Singapore leader calls early elections despite pandemic

Jun 23, 2020

Singapore Prime Minister Lee Hsien Loong is calling for early general elections despite the coronavirus, saying the outbreak has stabilized and there is no assurance it will be over by next April, when the current government’s term ends

SINGAPORE (AP) — Singapore Prime Minister Lee Hsien Loong called Tuesday for early general elections despite the coronavirus, saying the outbreak has stabilized and there is no assurance it will be over by next April, when the current government's term ends.

Parliament was dissolved to pave the way for the polls, which the Elections Department said would be held on July 10.

The announcement came just four days after the city-state lifted most coronavirus restrictions, and appeared to be an attempt to take advantage of a quiet window before a possible worsening of the pandemic's impact.

Lee said the country must prepare for ups and downs, noting there has been a resurgence in cases in some countries that have reopened. He also said Singapore hasn't felt the full brunt of the economic fallout yet, so there will be more business closures and higher unemployment.

“A long struggle lies ahead," he said in a televised speech. “An election now when things are relatively stable will clear the decks and give the new government a fresh full five-year mandate. It can then focus on this national agenda and the difficult decisions it will have to make and to carry."

Singapore was initially hailed as a model for containing the virus, but cases in the country of only 5.8 million people then soared to more than 42,000, one of the highest infection rates in Asia, with most linked to dormitories used to house foreign migrant workers. Lee said infections in the dorms have declined, while cases outside the dorms have stabilized.

He said he decided to hold elections now because there is “no assurance” the pandemic will end by next April. Despite a ban on rallies, he said political parties can still campaign effectively and voters can cast ballots safely, citing examples in recent elections held in South Korea, Taiwan and several European countries.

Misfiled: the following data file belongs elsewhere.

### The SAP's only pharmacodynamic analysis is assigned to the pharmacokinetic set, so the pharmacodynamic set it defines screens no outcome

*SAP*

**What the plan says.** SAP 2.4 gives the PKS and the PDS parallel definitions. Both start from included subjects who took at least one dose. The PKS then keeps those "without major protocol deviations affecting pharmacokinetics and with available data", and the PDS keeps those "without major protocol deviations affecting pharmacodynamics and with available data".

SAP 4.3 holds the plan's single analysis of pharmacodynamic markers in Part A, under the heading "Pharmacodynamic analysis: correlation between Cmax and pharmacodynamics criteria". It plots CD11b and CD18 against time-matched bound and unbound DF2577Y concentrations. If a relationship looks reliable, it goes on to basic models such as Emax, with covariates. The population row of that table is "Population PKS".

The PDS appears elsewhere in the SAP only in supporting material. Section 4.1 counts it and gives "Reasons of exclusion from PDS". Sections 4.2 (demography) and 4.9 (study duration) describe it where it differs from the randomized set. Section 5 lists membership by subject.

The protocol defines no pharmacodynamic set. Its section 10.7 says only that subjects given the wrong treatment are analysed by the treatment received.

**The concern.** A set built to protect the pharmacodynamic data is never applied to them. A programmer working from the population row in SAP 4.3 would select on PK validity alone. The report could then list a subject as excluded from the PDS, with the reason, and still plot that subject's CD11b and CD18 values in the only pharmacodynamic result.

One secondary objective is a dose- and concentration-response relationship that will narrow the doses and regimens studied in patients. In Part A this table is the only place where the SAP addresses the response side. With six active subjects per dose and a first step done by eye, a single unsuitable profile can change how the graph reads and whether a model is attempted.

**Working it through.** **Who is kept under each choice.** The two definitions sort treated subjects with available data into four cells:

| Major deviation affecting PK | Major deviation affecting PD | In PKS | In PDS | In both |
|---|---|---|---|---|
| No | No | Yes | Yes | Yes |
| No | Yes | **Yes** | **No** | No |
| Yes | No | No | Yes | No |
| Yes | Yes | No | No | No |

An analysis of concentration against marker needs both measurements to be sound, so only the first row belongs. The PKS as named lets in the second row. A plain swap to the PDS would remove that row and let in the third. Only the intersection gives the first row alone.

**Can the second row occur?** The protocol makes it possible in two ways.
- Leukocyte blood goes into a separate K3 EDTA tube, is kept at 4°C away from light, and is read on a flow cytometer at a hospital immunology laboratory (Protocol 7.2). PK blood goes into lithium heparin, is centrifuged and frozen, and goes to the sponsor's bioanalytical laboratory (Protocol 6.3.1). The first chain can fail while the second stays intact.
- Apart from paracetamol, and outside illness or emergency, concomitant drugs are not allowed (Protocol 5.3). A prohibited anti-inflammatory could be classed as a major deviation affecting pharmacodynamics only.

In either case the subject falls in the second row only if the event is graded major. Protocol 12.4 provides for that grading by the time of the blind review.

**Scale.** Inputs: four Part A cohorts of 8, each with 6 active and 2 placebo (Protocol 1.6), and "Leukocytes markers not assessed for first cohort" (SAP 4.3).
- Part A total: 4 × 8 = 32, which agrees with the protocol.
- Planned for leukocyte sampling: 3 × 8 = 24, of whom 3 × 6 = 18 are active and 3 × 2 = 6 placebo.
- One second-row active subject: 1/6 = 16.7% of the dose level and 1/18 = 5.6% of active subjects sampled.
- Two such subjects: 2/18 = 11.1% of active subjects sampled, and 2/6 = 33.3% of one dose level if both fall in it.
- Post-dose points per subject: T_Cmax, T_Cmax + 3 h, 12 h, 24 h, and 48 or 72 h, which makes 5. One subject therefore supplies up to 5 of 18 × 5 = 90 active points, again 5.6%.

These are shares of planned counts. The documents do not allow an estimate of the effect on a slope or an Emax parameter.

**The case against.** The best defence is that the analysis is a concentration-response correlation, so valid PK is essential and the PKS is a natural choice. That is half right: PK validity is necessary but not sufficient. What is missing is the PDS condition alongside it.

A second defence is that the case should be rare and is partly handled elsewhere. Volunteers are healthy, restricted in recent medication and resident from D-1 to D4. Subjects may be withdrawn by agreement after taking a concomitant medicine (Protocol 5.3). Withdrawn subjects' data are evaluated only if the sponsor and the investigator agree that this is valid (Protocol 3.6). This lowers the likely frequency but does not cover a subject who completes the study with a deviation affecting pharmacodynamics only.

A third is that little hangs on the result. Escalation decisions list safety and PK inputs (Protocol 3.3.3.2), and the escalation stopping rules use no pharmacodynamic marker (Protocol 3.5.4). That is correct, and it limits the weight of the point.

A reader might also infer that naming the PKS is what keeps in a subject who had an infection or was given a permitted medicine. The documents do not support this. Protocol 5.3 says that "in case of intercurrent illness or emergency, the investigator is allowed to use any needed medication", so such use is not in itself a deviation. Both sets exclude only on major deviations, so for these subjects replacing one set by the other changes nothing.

Lee said more polling stations will be set up, voters will be allocated time slots to cast their ballots to prevent crowds, senior citizens will be given priority, and safe distancing rules will be observed.

Nur Azlinda, a 38-year-old telecommunications worker, said he is worried about having an election during the pandemic.

"Of course we have to do our parts as Singaporeans, but the negative part is that because of COVID, we are not supposed to be gathering, and I’m afraid that there will be another wave of COVID,” he said.

Lee's People’s Action Party, in power since 1959, is widely expected to keep its overwhelming majority in Parliament, where it currently holds 83 out of the 89 seats. The test will be whether it can retain the 69.9% share of the vote it received in 2015. The election is also pivotal for Lee, 68, who plans to retire and hand over power to a new crop of leaders.

“This general election will be like no other that we have experienced. Not just because of the special arrangements to deal with COVID-19, but because of the gravity of the situation, and the issues at stake," Lee said. He urged voters to “vote wisely to secure our lives, our jobs, and our future."

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Associated Press writer Eileen Ng in Kuala Lumpur, Malaysia, contributed to this report.

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This story has been corrected to show that Lee is 68, not 69.

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